2 emission savings related to changes in volumes and patterns in traffic. In addition, natural resources such as oil, paper and energy can be used more efficiently (European Commission, 2018a, p. 11).


The vision is that all stakeholders involved in a foreign trade transaction should be able to use the same documents and connect to each other even with varying solutions being implemented (Civelek et al., 2017, p. 78). One of the associations pursuing this vision is the Digital Transport and Logistics Forum (DTLF). They are a group of experts from different transport and logistics communities from both the private and the public sector with the goal of contributing to this topic at an EU level. They classify the transport documents in three categories:


  • Goods related documents (freight documents): This category is divided into two sub-groups. On the one hand, documents, which serve the purpose of contract of carriage such as consignment notes, waybills and bills of lading. On the other hand, documents concerning the goods or certain customs documents like certificates of origin, dangerous goods certificates or cleaning reports.
  • Transport means related documents: These documents are connected to a safety information such as the usage of the product, its nationality, certification, registration and insurance.
  • Personnel related documents: The third category contains information on the qualifications and nationality of the transport operator. One example is a passport to prove that a person is allowed to work within a country.
The most important documents in Europe referring to goods are the CMR in the road transport mode, the Air Waybill, the Bill of Lading for sea transportation and the consignment notes for the rail transport mode (DTLF, 2018, p. 19 – 42). Focusing on the road transport mode, the industry currently has two international carriage conventions:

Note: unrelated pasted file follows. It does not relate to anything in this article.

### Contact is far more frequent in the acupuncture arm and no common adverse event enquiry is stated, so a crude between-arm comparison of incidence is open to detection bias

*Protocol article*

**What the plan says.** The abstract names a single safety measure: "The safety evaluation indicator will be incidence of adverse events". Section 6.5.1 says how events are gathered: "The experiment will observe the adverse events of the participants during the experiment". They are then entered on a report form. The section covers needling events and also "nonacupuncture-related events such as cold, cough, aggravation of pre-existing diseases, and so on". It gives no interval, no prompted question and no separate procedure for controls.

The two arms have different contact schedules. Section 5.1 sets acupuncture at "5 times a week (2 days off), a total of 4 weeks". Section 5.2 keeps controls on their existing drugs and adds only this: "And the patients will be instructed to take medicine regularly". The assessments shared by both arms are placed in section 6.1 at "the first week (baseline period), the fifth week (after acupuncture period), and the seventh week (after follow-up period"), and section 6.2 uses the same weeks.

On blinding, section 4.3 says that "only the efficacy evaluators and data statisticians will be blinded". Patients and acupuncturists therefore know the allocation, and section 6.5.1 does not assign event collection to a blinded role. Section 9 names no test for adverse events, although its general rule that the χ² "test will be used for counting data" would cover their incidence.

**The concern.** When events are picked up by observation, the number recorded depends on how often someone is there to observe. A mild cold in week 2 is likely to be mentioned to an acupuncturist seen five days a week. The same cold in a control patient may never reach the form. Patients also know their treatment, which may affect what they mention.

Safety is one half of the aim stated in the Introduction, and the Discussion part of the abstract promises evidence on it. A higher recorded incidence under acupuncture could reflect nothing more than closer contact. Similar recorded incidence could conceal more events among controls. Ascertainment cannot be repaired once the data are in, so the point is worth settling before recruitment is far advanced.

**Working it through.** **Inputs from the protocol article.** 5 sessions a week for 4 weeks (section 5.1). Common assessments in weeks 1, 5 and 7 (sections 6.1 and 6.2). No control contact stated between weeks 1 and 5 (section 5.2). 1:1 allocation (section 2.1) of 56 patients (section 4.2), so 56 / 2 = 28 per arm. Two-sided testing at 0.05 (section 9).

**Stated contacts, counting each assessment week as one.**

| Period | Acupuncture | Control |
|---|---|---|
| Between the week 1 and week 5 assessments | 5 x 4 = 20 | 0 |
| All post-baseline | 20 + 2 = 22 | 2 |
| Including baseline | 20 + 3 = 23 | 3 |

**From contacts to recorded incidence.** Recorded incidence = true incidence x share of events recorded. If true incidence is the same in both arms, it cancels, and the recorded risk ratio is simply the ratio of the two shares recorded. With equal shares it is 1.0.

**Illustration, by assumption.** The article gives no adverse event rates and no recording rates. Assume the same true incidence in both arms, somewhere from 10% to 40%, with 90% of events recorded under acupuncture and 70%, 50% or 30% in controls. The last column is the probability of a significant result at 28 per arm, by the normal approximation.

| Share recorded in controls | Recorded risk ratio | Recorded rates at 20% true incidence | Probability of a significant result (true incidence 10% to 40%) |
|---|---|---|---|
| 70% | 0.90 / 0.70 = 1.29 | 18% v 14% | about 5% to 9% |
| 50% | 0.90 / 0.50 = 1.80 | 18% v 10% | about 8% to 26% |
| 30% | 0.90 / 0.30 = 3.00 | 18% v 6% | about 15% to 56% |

• Convention on the Contract for the International carriage of Goods by Road (CMR) (UNECE, 1956)
  • E-CMR Protocol (UNECE, 2008)

Besides these international documents, national consignment notes determine the carriage of goods on a country specific level. These transport documents are controlled by different authorities and serve multiple purposes.


      • Burinskiene, A. (2019). Feasibility Study of Cross-Border e-CMR in the Baltic-Nordic region.
      • Civelek, M. E., Çemberci, M., Uca, N., Çelebi, Ü., & Özalp, A. (2017). Challenges of Paperless Trade: Redesign of the Foreign Trade Processes and Bundling Functions of Traditional Documents. International Business Research, 10(2), 74.
      • (2018). Towards paperless transport within the EU and across its borders—Sub-gorup 1: Electronic transport documents.
      • Engelenburg, S. van, Janssen, M., & Klievink, B. (2019). Design of a software architecture supporting business-to-government information sharing to improve public safety and security: Combining business rules, Events and blockchain technology. Journal of Intelligent Information Systems, 52(3), 595–618.
      • European Commission. (2018a). Commission Staff Working Document—Impact Assessment accompanying the document ‘Proposal for a Regulation of the European Parliament and of the Council on electronic freight transport information’.
      • European Commission. (2018b). REGULATION OF THE EUROPEAN PARLIAMENT AND OF THE COUNCIL on electronic freight transport information.
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      • Pashkevich, N., Chowdhury, S., & Haftor, D. (2019). IT-productivity in the Operations and Maintenance of Road Freight Transportation and Logistics: Insights from the Past Decades.